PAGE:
|A Pathways for Promise student|
As a western consumer, I struggle to identify the best way forward for the garment industry.
On the one hand, I reluctantly agree with the "vote with your dollar" rhetoric that pervades the conscious consumer movement, but I am uncomfortable with the implication that merely consuming more or better would lead to long term solutions for garment workers.
Not to mention that the concept of consumer-driven change stems, at least in part, from post-war propaganda meant to firm up the economy and strengthen traditional social ideals. It's not that it's bad, or wrong in every context, but the people who helped drive consumer culture were not primarily interested in our long term physical or psychological well-being. Just because it's normalized doesn't mean it's the ideal framework.
So, with that being said, I strive to pinpoint and support systemic solutions for problems in the garment industry. From where I stand in the US, I aim to support policies that demand better corporate oversight of factory conditions and that reward the companies and agencies that create awareness and provide models for progress. As an individual, I participate in awareness campaigns like Fair Trade Month and Fashion Revolution.
As a global citizen, I look for agencies that work at the grassroots level to promote change from within.
American women are unlikely to transform the garment industry. But the women of Bangladesh's garment industry are poised to do what we can't...
Enter Pathways to Promise.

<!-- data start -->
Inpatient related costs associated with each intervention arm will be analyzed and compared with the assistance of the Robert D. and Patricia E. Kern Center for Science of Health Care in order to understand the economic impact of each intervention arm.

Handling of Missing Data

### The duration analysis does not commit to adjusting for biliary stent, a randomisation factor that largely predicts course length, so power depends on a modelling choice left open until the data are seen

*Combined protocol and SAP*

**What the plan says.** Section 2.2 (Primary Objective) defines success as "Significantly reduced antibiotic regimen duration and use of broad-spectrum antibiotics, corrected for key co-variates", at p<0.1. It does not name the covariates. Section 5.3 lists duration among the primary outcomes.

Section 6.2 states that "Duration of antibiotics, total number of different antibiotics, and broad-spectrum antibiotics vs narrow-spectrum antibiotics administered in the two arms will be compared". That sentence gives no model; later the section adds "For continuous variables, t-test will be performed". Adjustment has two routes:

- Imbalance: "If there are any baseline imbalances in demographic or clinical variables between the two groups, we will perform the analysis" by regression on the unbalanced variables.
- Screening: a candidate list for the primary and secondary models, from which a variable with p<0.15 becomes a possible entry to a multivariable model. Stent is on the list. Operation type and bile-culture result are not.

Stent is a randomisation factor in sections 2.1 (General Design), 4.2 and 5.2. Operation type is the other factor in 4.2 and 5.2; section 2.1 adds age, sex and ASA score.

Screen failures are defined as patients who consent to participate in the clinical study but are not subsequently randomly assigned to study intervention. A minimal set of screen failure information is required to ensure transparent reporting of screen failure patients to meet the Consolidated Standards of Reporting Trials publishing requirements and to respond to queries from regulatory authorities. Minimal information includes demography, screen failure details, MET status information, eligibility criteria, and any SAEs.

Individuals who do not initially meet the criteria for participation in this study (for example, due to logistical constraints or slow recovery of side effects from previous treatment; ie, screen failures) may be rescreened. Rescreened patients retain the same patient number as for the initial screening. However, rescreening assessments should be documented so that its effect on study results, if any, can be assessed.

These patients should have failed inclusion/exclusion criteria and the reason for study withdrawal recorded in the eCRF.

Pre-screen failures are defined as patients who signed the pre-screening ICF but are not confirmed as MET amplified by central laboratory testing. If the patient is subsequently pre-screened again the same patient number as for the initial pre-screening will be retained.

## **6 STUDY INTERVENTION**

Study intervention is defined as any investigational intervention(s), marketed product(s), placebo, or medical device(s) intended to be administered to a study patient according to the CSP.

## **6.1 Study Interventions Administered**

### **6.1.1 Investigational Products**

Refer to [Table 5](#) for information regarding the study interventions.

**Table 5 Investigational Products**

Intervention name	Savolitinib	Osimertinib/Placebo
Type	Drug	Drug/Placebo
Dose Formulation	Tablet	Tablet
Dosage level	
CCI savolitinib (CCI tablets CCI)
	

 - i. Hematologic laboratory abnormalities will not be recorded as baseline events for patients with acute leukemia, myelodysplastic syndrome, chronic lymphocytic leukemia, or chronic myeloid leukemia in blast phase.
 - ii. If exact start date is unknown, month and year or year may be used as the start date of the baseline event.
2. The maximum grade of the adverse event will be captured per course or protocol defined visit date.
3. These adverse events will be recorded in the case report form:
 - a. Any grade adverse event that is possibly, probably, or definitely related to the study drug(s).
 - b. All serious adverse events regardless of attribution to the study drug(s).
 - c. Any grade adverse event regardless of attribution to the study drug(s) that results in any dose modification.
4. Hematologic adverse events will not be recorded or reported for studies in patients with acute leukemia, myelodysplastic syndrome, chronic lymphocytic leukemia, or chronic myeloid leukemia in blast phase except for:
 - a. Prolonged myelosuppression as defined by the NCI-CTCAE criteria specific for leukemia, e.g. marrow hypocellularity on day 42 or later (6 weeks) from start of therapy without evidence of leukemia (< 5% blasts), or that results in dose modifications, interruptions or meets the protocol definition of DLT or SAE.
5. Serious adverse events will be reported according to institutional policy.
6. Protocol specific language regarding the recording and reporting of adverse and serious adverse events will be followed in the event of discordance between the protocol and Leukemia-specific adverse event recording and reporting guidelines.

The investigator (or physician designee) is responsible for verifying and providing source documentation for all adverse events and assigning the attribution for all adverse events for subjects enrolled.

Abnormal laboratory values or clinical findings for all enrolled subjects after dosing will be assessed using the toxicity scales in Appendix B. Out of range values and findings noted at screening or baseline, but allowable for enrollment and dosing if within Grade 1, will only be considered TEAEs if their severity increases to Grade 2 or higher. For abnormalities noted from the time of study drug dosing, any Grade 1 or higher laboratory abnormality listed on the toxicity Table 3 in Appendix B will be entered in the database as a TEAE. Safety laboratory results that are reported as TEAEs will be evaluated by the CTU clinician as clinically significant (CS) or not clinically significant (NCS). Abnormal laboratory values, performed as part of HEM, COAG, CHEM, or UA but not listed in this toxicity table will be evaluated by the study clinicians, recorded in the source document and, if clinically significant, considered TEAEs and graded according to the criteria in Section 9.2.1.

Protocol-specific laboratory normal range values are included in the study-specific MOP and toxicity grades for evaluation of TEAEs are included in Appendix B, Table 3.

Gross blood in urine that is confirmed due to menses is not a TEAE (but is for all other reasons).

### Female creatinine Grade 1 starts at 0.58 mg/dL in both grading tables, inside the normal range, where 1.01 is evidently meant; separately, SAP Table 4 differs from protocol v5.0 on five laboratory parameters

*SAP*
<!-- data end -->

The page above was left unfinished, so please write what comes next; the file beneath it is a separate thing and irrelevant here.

Founded in 2016, Pathways for Promise is an educational scholarship program that provides opportunity to promising young women in Bangladesh so that they can work to transform their communities.
As a program of the Asian University for Women, it adopts the basic tenets of the larger institution, to:
- Identify talent in places where women’s potential is ignored
- Establish international networks of educated women and their supporters
- Cultivate the next generation of leaders in Asia and the Middle East
All AUW students - representing 15 countries and 25 languages - live and study together in Chittagong, Bangladesh to provide support and promote cross-cultural understanding.
Pathways for Promise is a bridge program that connects high-potential women to the formal education AUW provides.
Potential students, primarily garment workers and ethnic minority groups like the Rohingya (read more here), are required to take entrance exams and undergo an interview process to determine skills. Unlike other programs that assess English-language proficiency and educational preparedness, however, Pathways for Promise assesses character traits like engagement, anger at injustice, and desire for systemic change, which means women who otherwise may have been overlooked are given a chance to succeed.
In its first year, Pathways for Promise partnered with a select group of factory owners to offer entrance exams on the factory floor. Additionally, the factory owners agreed to continue paying monthly wages to workers who went on to receive a formal education through the program. Out of more than 1,000 applicants, 30 were selected and are now enrolled in Pathways for Promise.